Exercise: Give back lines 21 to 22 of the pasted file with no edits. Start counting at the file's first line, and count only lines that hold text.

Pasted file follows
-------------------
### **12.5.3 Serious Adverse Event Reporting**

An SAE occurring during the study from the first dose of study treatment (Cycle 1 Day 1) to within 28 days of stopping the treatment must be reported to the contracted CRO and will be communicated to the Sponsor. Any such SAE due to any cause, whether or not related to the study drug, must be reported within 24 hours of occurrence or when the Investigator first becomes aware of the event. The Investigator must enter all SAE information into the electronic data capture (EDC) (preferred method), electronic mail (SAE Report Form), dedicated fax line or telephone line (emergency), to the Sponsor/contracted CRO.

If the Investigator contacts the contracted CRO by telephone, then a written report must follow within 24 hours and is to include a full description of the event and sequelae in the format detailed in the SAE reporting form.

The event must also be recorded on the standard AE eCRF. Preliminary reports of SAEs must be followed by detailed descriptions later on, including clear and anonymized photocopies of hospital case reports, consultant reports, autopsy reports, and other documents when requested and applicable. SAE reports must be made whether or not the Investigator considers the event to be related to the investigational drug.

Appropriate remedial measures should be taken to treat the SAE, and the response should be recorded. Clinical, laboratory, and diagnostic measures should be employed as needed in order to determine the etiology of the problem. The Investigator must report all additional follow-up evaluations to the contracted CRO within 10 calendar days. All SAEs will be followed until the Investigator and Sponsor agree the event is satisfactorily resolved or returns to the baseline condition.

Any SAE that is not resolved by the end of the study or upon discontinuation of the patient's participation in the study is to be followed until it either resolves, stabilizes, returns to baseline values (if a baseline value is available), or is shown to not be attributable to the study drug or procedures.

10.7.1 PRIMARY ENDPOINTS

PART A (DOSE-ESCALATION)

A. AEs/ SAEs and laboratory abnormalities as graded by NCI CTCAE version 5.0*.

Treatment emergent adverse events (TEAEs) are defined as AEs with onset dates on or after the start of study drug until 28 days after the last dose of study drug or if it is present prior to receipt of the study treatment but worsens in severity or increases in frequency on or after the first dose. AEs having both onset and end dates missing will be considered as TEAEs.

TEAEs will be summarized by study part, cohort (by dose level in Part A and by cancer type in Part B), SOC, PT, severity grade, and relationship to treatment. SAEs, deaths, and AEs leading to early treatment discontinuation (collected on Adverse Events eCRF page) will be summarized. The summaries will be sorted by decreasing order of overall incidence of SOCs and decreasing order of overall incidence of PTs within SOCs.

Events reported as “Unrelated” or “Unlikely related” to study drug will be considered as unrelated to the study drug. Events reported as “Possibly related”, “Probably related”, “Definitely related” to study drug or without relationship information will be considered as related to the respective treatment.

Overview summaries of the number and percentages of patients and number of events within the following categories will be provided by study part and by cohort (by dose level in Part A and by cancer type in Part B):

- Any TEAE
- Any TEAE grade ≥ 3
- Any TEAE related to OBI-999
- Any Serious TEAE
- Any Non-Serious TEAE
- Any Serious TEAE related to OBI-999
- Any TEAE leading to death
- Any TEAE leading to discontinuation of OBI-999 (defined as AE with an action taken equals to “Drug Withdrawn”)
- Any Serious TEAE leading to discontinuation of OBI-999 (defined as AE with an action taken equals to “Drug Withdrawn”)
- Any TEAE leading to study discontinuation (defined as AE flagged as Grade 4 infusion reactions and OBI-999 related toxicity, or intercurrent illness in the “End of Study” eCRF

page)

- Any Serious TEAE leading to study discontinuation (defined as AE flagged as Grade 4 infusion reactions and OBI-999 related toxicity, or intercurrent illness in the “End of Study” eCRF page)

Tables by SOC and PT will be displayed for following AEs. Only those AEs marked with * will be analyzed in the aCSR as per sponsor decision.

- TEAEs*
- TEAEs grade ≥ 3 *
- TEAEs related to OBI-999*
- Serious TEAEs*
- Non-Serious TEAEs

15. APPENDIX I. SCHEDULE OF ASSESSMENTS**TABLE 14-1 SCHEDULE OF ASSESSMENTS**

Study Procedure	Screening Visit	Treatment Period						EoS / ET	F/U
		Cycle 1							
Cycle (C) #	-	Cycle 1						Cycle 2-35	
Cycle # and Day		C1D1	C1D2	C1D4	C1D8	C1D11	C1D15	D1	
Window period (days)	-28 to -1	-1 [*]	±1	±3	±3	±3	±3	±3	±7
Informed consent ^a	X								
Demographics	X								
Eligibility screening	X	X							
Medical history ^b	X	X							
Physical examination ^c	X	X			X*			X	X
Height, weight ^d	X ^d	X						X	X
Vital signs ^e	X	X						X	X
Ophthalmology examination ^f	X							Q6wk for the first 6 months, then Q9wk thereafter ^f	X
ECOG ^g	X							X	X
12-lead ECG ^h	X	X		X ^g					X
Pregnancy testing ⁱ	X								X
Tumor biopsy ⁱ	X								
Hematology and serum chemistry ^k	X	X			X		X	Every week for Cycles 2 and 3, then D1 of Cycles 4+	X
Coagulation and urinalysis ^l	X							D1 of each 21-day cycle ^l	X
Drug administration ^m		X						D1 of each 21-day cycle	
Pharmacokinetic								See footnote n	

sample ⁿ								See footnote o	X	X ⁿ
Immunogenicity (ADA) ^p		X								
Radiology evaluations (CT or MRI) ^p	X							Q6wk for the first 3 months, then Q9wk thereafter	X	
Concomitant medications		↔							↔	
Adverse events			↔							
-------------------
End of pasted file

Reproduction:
- Any TEAE leading to discontinuation of OBI-999 (defined as AE with an action taken equals to “Drug Withdrawn”)
- Any Serious TEAE leading to discontinuation of OBI-999 (defined as AE with an action taken equals to “Drug Withdrawn”)